Shifting between public and private: The reconfiguration of global environmental regulation

Orr Karassin, Oren Perez

Research output: Contribution to journalArticlepeer-review


Over the past two centuries, public environmental regulation (PER) has been progressively supplemented by private transnational regulation (PTR), creating a hybrid environmental governance regime. A five-category typology is developed to describe the ways in which international and national PER interact with private forms of environmental regulation. We then analyze the policy considerations that are relevant to the design of such hybrid regimes and various forms of interaction. Next, we describe two case studies that demonstrate the diversity of interactions between PER and PTR in a single regime. The case of sustainability reporting illustrates how public law builds on the expertise developed by private organizations as gradually more reporting obligations are incorporated into public law. The case of sustainable forest management regulation is somewhat more mixed, reflecting a tendency for increased state intervention, which led to partial suppression of PTR.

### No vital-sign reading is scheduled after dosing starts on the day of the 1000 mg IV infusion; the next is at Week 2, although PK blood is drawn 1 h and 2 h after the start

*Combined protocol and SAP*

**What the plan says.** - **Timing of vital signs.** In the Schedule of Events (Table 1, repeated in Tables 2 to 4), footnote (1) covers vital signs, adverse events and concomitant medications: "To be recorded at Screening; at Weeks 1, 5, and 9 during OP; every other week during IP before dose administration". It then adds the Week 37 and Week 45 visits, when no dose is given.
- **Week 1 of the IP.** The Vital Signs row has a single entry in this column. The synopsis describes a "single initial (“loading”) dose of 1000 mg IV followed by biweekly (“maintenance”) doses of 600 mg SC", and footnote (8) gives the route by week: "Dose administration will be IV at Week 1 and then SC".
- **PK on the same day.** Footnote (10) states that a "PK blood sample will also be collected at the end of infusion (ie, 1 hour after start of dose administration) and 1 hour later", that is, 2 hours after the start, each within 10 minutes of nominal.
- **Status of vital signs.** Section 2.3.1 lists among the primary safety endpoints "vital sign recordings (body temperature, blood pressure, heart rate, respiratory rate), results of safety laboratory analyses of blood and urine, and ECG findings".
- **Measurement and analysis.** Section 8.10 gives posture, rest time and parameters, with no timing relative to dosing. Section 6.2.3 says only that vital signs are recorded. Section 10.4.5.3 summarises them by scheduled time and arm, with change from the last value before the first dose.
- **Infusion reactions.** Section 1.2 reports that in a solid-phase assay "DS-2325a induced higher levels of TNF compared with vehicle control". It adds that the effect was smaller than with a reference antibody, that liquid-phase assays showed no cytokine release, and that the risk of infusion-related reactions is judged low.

Original languageEnglish
Pages (from-to)97-129
Number of pages33
JournalIndiana Journal of Global Legal Studies
Issue number1
StatePublished - 2018

Bibliographical note

Publisher Copyright:
© Indiana University Maurer School of Law.


Dive into the research topics of 'Shifting between public and private: The reconfiguration of global environmental regulation'. Together they form a unique fingerprint.

Cite this